Rheumatoid Arthritis and the neighbour and raising awareness one person at a time


garbage-binsA few months ago, when I had been living in my new house for about six months, my neighbour started filling my empty bins with building rubble.  He’s a painter and plasterer…pretty obvious who was doing it.  Then there was the fact that my daughter saw him do it, and he asked her to keep quiet about it. Bit of a give away…

It was his way of protesting that sometimes I left my bin down at the street for days at a time.  The rubbish bins are emptied on a Monday morning.  Sometimes my bin was still there on Tuesday evening.  Wednesday morning it would have rubble in it.

This would happen because I was having a flare of such severity that pulling the bin up the fairly steep driveway was too much for me to manage.  In fact, I have flares of such severity that the garbage bin sitting on the street doesn’t even make my radar of things to be concerned about.

It sure bothered him though.

The day my daughter saw him putting broken tile in the bin (again) she called me to come home right away, to catch him at it. I was having a good day.  I arrived just as he had finished removing the tiles and throwing them into his trailer. Which also sits on the nature strip regularly. This doesn’t bother me in the slightest.

I asked him about the tiles. He said he had removed them. I said I didn’t mind him putting rubbish in my bin BEFORE the garbage truck arrived, if there was room.  And before he could say anything else I apologised for leaving my bin on the street sometimes, and explained that I have Rheumatoid Arthritis, and some days I can’t walk very well.

He didn’t respond.  It’s hard to argue with someone who is apologising.  I’m not good at confrontation.

That was the last time I had rubble in my bin.  I actually forgot all about it. Normal life goes on.  The kids next door often throw their balls into my yard. I have a big dog, so I try to get the balls back into their yard before the dog destroys them. They are nice kids. Similar ages to mine.

I heard them yelling over the fence one day because their hockey ball had come over the fence and the dog had it in her mouth.  I was having a very bad flare day, but I got up out of bed, and got the ball.  I threw it back.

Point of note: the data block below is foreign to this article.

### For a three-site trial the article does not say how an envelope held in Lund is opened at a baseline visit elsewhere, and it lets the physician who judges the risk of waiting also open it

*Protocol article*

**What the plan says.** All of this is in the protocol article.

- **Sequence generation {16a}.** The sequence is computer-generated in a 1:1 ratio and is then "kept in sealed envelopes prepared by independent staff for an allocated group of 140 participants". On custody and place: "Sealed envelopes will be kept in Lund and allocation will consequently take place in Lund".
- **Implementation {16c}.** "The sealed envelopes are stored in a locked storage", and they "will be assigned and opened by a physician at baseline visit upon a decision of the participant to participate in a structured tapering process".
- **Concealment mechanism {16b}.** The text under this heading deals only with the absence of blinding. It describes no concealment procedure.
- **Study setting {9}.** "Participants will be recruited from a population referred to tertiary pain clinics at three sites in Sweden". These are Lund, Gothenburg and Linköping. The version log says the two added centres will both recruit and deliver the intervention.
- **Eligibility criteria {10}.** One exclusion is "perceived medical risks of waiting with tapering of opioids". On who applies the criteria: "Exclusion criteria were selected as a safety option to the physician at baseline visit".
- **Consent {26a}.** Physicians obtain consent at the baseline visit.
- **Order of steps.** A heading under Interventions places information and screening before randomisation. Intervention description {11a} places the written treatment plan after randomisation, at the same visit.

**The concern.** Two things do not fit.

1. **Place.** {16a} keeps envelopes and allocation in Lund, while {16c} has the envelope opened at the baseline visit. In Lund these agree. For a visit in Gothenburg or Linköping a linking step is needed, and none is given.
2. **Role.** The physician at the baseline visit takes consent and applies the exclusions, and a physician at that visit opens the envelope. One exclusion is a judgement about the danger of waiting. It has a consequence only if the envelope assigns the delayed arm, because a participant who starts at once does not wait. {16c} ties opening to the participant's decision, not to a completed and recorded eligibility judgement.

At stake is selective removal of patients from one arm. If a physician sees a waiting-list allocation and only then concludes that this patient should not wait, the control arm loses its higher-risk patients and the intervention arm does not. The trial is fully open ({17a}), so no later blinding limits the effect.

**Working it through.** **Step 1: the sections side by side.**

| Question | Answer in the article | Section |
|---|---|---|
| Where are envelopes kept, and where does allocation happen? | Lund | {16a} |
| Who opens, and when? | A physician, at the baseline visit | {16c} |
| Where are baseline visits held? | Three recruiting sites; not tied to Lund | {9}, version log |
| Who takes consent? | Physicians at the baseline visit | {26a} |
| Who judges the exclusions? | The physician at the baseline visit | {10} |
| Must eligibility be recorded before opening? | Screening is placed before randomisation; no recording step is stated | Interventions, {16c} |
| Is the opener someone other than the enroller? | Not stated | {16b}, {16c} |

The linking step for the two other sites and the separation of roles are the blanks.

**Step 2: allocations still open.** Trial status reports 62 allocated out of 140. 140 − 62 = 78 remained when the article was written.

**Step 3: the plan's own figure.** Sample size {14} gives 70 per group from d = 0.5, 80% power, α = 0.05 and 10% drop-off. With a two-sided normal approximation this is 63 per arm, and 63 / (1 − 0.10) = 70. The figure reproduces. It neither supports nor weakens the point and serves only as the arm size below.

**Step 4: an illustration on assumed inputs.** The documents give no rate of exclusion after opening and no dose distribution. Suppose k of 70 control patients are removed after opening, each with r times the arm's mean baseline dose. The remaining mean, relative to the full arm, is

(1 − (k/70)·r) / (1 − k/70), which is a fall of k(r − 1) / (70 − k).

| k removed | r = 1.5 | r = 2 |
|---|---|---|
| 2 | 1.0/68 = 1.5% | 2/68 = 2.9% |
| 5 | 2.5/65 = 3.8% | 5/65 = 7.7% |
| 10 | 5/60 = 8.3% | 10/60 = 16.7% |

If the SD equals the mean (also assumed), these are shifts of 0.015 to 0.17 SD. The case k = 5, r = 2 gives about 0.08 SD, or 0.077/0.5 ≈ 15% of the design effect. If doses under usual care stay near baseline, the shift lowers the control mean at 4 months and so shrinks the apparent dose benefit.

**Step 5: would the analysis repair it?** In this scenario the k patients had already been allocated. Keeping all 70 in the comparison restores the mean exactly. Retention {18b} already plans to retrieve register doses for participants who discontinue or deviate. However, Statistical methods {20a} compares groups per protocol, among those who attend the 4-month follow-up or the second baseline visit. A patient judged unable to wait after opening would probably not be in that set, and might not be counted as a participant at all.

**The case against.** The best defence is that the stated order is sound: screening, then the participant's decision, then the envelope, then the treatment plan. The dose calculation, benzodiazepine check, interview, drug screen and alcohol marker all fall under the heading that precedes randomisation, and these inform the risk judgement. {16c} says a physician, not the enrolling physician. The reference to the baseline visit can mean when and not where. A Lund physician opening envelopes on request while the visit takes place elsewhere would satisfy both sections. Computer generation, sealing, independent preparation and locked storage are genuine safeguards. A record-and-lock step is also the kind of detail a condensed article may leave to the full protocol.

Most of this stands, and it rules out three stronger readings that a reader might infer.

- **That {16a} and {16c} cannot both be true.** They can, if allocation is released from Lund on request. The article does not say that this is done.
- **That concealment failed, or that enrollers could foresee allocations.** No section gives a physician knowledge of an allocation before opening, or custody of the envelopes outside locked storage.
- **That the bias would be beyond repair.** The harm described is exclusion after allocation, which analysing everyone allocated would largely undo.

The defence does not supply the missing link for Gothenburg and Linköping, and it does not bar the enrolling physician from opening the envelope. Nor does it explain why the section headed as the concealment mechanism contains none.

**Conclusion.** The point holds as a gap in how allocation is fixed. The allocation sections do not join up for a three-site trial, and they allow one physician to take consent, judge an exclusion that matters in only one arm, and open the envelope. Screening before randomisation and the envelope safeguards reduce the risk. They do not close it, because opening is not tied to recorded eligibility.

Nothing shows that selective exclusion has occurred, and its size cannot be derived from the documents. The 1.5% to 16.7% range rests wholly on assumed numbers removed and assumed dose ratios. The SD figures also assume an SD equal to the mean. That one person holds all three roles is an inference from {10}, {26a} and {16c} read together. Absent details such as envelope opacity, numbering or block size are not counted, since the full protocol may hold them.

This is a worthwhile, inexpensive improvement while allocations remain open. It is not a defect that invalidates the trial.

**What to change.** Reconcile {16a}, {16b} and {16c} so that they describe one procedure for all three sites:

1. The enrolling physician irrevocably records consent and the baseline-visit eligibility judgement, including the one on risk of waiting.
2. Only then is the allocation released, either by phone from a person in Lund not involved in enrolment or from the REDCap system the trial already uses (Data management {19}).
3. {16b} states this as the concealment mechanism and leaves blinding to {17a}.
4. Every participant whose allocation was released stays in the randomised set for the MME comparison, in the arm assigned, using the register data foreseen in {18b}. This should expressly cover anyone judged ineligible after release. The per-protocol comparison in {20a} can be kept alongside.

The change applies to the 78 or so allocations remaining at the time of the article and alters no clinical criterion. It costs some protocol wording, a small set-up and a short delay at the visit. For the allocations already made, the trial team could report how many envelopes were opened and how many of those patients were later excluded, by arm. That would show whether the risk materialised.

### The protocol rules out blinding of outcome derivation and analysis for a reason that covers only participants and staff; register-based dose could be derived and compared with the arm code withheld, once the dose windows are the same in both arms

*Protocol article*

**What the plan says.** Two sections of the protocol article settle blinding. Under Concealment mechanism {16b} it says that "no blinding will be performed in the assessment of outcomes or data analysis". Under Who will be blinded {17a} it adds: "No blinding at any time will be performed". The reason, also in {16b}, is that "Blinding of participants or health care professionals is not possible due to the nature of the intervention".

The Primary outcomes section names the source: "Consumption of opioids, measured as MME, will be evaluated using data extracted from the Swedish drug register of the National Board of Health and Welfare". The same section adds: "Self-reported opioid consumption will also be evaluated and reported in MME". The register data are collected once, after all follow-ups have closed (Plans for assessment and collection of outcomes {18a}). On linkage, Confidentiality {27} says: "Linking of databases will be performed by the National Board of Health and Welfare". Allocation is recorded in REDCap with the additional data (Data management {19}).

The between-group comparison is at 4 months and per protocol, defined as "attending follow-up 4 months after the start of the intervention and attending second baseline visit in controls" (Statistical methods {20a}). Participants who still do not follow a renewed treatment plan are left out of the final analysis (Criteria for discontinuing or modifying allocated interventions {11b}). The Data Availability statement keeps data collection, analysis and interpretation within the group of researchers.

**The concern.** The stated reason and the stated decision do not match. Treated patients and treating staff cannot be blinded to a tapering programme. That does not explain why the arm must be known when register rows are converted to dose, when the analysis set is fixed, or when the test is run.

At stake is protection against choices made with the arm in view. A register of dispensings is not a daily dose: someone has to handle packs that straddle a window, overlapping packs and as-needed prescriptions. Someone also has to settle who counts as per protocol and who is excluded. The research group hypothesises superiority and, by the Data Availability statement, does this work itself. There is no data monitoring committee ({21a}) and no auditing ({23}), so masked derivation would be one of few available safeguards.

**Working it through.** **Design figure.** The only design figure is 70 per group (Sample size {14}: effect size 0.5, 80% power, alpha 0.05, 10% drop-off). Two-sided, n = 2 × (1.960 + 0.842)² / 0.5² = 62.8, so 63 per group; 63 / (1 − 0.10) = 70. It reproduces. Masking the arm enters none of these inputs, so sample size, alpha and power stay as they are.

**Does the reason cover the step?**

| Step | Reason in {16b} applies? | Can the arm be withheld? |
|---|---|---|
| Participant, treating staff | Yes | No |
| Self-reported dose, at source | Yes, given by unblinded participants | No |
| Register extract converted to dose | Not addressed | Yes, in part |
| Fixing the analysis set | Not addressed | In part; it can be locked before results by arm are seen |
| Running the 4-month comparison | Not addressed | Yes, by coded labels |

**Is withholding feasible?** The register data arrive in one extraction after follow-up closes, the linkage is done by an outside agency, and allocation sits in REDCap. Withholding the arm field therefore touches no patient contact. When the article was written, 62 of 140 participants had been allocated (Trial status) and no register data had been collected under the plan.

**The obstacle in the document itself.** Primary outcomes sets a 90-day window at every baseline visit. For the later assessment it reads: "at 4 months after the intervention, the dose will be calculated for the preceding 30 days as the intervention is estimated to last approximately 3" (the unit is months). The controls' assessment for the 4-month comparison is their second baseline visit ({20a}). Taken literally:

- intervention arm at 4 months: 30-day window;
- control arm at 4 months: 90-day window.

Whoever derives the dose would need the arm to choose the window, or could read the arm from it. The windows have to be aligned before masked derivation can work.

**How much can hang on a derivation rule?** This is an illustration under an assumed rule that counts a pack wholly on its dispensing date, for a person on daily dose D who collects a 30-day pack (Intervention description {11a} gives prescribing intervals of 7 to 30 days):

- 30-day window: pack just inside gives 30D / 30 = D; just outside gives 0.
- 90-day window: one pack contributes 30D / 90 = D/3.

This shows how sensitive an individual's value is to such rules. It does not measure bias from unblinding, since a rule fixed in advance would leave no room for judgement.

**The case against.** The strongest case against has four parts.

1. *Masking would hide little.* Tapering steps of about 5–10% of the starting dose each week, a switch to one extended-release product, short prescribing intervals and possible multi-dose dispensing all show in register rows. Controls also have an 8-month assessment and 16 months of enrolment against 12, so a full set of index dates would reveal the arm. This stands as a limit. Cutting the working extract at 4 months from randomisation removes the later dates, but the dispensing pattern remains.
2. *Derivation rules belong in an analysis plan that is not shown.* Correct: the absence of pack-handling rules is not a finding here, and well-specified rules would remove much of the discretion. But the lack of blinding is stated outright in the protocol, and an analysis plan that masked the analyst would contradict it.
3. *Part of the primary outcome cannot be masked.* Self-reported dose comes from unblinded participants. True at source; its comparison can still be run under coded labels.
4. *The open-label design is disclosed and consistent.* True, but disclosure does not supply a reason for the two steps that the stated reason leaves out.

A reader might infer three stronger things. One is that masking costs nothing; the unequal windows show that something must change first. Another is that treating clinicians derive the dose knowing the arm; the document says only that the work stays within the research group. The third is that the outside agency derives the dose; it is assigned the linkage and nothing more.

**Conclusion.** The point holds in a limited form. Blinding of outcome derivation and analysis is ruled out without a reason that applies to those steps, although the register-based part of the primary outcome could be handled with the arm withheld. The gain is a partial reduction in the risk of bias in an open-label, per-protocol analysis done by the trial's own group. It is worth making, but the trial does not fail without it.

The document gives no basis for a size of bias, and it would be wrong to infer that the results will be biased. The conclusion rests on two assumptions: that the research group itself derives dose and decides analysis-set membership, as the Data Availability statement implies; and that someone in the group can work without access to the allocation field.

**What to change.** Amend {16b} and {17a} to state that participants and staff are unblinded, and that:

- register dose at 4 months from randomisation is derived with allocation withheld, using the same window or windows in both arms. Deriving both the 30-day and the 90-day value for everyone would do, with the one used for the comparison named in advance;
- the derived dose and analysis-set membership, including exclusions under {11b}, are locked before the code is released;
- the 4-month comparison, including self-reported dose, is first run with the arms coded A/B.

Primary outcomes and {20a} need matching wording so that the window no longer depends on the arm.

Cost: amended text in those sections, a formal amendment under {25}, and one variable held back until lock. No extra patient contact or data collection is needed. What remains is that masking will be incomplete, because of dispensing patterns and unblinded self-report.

It was a slow, painful walk.  My backyard is also steep.  But they are nice kids.  And I try to treat people they way I would like to be treated.

My neighbour, their father, came out of the house as I was hobbling away from the fence.  He watched my make my way to the stairs.  He called out to me.  I smiled. He asked what was wrong.  I told him rheumatoid arthritis, a very bad flare.  He said he could see ‘something was not right’ and asked if he could help.  I said, no, but thanks for the offer.  He said not to worry about the hockey balls.  I told him I didn’t mind a bit if he or the kids wanted to jump the fence or go through the gate to retrieve them.  They are welcome to come into my yard, and my dog won’t mind either.

He said thankyou.  He asked me some more about my rheumatoid arthritis.  I tried to explain a little…pain, flares, bad days, better days, no cure but treatments that help many people, to varying degrees.

He listened.  And he said it sounds terrible. And he said it looks very painful.  And he asked me if swimming helped, because he has a pool, and if I thought it would give me some relief, I was welcome to swim or float in their pool.  Anytime.

I was holding back tears at this point…from the pain, from the fatigue, from the side effects of the oxycodone…but mostly from the unexpected kindness.

And yesterday my bin was taken up from the street and left at my gate.


  1. Wonderful, it takes so little to restore our faith in our fellow humans. I tend to think off myself as a pain in the ass to those around me, so I think everyone thinks I’m a pain in the ass. However my experience has been the opposite. I think our own guilt about our RA can at times make us predudice against those who are not disabled, which is a sad state of affairs. I am so glad your neighbours are watching out for you, when you are on your own with kids and living with RA every tiny drop of kindness helps. I hope you and your kids have a great Xmas. Xxxxx

  2. I know exactly what you mean, tears welling up at the kindness of strangers. Funny how all at once, the emotion comes at the smallest gesture of understanding. With arthritis, understanding is the best gift anyone can give us for Christmas. Wishing you peace in you and your joints this Xmas and a mobile 2014!

  3. What a lovely post and it made me cry. It’s so wonderful to hear of such compassion and willingness to understand another’s situation. Small acts of kindness like this can make such a massive difference to a life.
    I wish you and your family a wonderful Christmas & I hope it’s relatively pain free xxx

    • Tears are so close to the surface sometimes. I can hardly speak anymore about things that move me. I get all choked up.
      It’s wonderful that your neighbour finally gets it and all because you were being nice to his kids. Glad your dog is friendly, and I hope he pulls your bins up the hill a lot more


  4. I’ve read this post a couple of time when I’ve stumbled on it and both times it left me with a good feeling. Thanks for sharing, both time I’ve read this it’s reminded me that people may seem bad, when they’re really just being human and given the chance they turn out to be good. I’m glad you have such a compassionate guy living next door.

    • I must admit he restored my faith in humanity a bit. People can be quick to judge, but if you give them a chance, they can learn and change 🙂


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